Sailing’s diversity holds great potential, and it is time to deliver

The five-year strategy for Irish sailing must be a single unifying vision that delivers meaningful opportunity and change at every level

Ireland is a natural venue for sailing being an island, and there are few places more than a 50-minute drive from a body of water. There is now a huge network of clubs, training centres, harbours and marinas

Ireland is a natural venue for sailing being an island, and there are few places more than a 50-minute drive from a body of water. There is now a huge network of clubs, training centres, harbours and marinas

 

Irish Sailing’s strategy for the next five years is being finalised, and will be revealed around Easter next year.

There have been some 1,000 contributors over recent weeks. Online respondents, regional club meetings, special interest groups and direct one-to-one interviews all contributed to the plan that will direct the sport until the middle of 2025.

New direction in the strategy is almost inevitable as demands on individuals’ time and other resources mean a participation-based sport has much to lose if it is out of touch.

This column was amongst the contributors, and offered these short points that may possibly make the final version of the strategy.

The first is that sailing is wonderfully diverse; think of all the different avenues on offer ranging from the sporting elite of Olympic and professional events to amateur and club competitions.There are also widespread and more accessible programmes for people with intellectual disabilities – disabled sailing is already well established.

Ireland is a natural venue for the sport being an island, and there are few places more than a 50-minute drive from a body of water. There is now a huge network of clubs, training centres, harbours and marinas.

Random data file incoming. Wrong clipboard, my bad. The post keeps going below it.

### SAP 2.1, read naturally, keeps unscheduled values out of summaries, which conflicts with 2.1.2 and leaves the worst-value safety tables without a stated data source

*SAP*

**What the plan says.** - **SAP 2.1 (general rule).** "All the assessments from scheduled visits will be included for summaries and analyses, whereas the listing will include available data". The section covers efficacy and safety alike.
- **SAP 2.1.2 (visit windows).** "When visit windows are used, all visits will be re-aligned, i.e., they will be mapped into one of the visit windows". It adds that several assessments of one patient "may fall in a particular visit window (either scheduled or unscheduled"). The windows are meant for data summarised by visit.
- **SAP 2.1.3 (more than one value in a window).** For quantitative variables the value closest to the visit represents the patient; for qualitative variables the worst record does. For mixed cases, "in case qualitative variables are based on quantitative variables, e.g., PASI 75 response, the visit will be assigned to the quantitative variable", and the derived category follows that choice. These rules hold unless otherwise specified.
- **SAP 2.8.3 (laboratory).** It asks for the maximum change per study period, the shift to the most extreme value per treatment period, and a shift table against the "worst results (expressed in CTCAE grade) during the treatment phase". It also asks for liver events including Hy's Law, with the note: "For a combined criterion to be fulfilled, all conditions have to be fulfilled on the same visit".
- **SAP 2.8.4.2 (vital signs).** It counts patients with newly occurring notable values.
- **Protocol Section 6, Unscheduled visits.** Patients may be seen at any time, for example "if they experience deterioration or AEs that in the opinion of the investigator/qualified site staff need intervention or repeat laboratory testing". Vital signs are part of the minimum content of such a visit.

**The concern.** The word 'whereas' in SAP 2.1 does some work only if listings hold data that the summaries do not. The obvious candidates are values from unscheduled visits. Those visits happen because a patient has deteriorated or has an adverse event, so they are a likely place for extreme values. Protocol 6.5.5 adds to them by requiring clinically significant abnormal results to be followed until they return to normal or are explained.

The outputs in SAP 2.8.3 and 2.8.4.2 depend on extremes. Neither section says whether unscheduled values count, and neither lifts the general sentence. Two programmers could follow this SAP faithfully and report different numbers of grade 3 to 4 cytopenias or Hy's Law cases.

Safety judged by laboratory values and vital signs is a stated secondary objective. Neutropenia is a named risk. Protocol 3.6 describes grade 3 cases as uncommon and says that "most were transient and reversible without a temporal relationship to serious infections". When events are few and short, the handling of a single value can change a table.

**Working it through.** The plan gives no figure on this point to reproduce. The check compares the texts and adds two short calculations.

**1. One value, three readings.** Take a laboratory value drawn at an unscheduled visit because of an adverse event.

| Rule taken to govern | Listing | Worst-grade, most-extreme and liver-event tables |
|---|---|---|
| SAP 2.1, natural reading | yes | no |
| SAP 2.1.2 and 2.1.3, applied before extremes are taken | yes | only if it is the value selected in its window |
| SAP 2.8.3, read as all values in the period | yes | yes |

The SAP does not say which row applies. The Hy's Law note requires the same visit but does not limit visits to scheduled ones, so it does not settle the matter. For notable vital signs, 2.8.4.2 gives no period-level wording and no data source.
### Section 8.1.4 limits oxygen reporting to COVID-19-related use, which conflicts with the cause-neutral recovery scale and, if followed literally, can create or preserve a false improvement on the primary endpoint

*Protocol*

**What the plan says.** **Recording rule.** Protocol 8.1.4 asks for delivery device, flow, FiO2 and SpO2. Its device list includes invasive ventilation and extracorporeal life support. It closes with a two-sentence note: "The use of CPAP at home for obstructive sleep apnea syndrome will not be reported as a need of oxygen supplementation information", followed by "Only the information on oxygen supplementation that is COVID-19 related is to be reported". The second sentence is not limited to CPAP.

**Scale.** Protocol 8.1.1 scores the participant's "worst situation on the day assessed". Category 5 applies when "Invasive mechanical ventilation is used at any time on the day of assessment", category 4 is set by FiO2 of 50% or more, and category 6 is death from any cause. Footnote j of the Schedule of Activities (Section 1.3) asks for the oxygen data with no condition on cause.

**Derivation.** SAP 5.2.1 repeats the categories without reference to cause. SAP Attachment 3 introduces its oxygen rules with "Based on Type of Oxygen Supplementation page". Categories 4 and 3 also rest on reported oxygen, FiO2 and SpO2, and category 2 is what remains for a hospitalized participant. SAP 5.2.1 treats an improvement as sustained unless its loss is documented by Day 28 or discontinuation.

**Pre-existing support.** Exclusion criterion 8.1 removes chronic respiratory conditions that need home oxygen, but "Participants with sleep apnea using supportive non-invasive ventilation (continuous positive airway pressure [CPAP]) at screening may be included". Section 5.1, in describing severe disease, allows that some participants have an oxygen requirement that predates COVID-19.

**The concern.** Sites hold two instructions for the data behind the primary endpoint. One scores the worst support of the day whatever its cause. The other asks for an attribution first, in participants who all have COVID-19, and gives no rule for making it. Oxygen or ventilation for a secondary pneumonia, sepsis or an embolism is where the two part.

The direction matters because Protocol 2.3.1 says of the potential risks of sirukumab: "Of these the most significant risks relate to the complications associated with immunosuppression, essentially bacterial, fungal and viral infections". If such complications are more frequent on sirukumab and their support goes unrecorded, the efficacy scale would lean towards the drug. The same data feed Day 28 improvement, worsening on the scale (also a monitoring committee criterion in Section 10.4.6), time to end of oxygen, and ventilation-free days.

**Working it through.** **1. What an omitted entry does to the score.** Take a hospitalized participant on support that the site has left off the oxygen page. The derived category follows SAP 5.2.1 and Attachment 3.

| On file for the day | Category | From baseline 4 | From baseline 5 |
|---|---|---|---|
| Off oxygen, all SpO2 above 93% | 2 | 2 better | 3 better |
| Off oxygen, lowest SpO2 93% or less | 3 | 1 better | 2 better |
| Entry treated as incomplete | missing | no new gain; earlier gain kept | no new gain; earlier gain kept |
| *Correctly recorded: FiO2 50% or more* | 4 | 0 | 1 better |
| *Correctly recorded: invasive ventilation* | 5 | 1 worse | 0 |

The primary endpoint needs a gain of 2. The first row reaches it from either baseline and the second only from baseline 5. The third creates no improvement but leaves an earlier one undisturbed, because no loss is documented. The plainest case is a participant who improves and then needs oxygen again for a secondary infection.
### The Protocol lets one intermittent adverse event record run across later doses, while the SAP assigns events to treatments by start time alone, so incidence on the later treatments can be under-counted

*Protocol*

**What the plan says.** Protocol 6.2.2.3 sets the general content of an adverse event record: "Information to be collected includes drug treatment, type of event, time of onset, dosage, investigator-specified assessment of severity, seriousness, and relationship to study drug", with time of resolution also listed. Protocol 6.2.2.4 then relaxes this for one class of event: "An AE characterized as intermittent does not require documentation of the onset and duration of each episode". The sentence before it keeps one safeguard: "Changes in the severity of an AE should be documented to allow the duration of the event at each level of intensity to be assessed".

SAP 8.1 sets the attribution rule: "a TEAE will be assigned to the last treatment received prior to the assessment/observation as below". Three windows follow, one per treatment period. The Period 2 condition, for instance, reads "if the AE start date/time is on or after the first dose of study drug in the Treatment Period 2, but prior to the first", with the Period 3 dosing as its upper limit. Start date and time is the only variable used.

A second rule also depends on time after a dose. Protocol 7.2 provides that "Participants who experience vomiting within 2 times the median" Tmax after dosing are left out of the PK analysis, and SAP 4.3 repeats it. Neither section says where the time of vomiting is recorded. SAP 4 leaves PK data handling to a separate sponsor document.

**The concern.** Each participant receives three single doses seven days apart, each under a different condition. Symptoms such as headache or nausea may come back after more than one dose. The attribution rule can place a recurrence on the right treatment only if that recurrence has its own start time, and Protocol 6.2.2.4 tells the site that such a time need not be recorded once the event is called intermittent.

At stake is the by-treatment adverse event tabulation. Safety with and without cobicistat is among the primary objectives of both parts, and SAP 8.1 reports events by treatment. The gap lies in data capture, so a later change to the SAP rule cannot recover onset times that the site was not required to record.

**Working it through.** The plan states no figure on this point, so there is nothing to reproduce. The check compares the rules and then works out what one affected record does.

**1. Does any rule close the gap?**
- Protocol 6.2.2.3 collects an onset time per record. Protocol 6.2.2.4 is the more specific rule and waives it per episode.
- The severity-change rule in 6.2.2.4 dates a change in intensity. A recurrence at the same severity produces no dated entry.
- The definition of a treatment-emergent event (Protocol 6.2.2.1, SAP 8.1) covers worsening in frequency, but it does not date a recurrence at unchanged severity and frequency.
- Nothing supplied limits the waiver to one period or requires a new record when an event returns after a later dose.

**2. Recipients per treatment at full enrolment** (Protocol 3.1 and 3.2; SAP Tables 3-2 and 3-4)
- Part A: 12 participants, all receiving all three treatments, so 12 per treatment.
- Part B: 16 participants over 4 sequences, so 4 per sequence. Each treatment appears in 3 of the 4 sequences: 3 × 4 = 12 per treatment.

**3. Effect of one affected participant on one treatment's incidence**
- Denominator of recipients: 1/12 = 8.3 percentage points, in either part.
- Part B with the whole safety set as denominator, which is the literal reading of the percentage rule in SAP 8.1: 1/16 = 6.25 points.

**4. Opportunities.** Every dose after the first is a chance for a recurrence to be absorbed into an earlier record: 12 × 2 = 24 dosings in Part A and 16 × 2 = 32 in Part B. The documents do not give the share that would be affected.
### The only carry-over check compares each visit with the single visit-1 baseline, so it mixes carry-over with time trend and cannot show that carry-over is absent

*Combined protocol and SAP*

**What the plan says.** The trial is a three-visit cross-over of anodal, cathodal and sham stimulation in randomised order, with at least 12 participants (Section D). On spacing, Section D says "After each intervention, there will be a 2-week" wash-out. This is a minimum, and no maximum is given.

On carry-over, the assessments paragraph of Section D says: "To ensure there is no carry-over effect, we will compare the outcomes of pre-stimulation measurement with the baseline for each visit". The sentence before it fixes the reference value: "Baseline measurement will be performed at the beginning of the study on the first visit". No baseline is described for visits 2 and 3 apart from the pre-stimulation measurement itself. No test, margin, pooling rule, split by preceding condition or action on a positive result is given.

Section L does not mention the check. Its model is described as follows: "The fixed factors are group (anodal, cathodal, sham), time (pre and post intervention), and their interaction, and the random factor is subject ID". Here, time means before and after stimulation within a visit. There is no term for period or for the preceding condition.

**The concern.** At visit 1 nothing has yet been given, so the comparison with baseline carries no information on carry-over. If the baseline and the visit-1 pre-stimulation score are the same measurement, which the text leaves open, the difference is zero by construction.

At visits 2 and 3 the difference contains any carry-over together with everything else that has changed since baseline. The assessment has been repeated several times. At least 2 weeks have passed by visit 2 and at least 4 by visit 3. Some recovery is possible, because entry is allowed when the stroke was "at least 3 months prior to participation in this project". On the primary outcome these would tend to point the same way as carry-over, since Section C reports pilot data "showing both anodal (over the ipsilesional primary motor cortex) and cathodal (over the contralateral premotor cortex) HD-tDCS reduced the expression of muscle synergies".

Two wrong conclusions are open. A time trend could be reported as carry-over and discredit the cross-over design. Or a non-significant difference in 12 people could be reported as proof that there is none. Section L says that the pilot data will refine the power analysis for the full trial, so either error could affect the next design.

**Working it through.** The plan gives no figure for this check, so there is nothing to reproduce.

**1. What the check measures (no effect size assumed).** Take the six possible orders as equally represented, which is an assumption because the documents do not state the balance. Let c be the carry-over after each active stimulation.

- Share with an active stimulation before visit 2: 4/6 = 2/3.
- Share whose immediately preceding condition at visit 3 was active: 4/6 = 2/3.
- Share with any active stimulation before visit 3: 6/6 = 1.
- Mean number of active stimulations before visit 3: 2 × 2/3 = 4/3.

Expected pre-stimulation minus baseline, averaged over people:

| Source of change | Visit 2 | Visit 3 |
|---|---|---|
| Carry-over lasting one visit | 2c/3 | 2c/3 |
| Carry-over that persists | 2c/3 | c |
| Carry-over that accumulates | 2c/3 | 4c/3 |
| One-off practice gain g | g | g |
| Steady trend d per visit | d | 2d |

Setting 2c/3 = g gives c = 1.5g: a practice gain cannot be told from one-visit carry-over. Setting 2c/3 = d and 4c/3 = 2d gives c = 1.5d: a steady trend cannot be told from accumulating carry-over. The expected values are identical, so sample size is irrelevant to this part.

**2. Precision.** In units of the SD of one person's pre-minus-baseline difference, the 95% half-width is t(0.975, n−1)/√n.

However, in a country the size of Ireland this diversity also risks fragmentation, and a national authority that attempts to satisfy every single constituent with a custom solution risks failure.

As a so-called “minority sport” there are not enough financial or organisational resources available to make a sufficient difference without depriving another constituent of assistance. There is risk of spreading limited resources too thinly.

So any initiatives, new or existing, must aim to deliver by the tens of thousands in terms of people impacted and likely cost. The question remains, however, on what exactly if not the dozens of well deserving clubs and activity organisers.

Participation

Arguably the biggest point of pain everywhere (and not just in this sport) is decline in participation. A grand plan such as a five-year strategy must have as its overarching goal something around which such a disparate sport can unite.

Not too many years ago this might have been a national team such as a round-the-world race boat or maybe an America’s Cup entry.

Irish Sailing would want us to get in behind our talented Olympians on their journey. While this is laudable it only ticks certain boxes, and not the fundamental challenge of getting people past whatever obstacle they perceive – cost, social standings, fear of water, seasickness – and on to boats so that they can experience what so many people are so passionate about.

And of course it is not a sport that will convert every newcomer. But until somebody takes the lead and creates the initiatives based on a common vision for sailing, then we are faced with a magic roundabout of fudge and avoidance.

So the litmus test for the Irish Sailing 2020-2025 Strategic Plan next April must be a single unifying vision that delivers meaningful opportunity and change at every level.

Sailing’s diversity holds great potential, and the time to deliver this has arrived.

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